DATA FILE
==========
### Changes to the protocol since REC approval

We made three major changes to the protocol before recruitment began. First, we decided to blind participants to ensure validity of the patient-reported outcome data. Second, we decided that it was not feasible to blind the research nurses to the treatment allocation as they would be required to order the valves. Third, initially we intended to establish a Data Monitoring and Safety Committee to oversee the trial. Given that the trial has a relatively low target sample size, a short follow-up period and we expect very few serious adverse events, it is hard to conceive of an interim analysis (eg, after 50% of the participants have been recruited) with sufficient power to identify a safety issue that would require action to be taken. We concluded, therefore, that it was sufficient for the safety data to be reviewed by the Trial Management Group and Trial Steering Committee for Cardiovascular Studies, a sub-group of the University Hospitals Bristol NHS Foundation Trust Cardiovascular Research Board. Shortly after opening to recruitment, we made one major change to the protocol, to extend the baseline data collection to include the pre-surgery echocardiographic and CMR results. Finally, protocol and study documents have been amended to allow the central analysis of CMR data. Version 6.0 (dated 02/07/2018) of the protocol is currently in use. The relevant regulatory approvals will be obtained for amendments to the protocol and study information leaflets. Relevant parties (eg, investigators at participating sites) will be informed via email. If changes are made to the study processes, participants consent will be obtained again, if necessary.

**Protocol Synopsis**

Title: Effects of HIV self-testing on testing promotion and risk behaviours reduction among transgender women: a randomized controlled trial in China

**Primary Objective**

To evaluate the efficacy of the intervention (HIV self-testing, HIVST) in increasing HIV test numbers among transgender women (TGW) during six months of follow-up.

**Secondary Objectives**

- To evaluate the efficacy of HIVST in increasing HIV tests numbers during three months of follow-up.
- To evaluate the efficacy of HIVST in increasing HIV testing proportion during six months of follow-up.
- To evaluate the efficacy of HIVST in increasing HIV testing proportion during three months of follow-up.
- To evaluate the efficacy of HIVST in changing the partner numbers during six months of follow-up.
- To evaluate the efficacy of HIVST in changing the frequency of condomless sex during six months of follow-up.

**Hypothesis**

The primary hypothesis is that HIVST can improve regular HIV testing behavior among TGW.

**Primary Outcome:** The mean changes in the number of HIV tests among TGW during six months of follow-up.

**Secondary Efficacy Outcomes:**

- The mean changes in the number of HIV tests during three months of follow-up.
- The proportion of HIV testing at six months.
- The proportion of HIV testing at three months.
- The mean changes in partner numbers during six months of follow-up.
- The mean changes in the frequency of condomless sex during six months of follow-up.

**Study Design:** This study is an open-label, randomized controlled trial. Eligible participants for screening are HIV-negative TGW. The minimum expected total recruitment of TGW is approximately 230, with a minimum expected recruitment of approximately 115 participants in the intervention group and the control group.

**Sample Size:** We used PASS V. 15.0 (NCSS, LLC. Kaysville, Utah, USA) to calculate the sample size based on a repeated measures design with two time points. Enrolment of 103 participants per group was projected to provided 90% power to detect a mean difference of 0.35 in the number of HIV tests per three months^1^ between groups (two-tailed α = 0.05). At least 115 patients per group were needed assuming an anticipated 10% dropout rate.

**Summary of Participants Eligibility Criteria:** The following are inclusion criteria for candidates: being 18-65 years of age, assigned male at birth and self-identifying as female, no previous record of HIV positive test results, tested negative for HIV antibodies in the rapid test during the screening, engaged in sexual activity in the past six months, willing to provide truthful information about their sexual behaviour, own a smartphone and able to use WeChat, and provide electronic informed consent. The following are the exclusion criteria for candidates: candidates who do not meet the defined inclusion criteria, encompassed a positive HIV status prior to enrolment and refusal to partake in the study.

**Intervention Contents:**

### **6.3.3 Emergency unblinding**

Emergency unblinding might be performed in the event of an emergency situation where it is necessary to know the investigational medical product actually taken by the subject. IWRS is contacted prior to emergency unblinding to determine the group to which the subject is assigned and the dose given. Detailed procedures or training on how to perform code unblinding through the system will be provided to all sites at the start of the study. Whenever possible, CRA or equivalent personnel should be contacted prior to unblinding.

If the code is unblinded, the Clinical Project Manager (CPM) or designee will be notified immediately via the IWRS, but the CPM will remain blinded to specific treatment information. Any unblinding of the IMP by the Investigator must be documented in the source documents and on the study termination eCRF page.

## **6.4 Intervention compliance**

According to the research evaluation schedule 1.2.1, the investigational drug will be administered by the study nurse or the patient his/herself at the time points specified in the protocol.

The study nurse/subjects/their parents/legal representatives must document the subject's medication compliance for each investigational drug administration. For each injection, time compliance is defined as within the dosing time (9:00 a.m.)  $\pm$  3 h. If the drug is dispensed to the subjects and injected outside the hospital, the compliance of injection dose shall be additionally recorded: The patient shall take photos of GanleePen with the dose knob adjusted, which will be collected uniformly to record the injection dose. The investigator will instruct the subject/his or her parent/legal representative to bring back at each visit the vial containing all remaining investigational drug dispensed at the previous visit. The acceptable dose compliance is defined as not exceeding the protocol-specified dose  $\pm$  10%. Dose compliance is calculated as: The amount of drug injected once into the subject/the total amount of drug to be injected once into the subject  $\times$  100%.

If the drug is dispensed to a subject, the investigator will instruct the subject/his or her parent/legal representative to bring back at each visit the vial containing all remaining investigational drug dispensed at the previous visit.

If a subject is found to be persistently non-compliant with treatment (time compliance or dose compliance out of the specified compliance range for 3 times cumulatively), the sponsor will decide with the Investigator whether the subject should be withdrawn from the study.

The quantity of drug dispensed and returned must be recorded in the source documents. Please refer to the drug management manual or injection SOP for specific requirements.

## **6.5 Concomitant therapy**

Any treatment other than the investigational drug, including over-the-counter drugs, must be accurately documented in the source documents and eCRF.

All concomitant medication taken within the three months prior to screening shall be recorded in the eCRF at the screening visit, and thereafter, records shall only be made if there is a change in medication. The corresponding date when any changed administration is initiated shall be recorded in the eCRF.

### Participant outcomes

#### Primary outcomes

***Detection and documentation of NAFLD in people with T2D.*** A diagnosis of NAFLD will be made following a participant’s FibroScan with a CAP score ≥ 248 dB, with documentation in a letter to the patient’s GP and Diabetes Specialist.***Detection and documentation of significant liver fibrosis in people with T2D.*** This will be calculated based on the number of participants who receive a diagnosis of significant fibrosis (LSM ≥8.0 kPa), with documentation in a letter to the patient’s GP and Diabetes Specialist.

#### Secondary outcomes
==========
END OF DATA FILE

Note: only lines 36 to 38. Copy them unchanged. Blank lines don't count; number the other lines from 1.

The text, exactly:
Any treatment other than the investigational drug, including over-the-counter drugs, must be accurately documented in the source documents and eCRF.

All concomitant medication taken within the three months prior to screening shall be recorded in the eCRF at the screening visit, and thereafter, records shall only be made if there is a change in medication. The corresponding date when any changed administration is initiated shall be recorded in the eCRF.

### Participant outcomes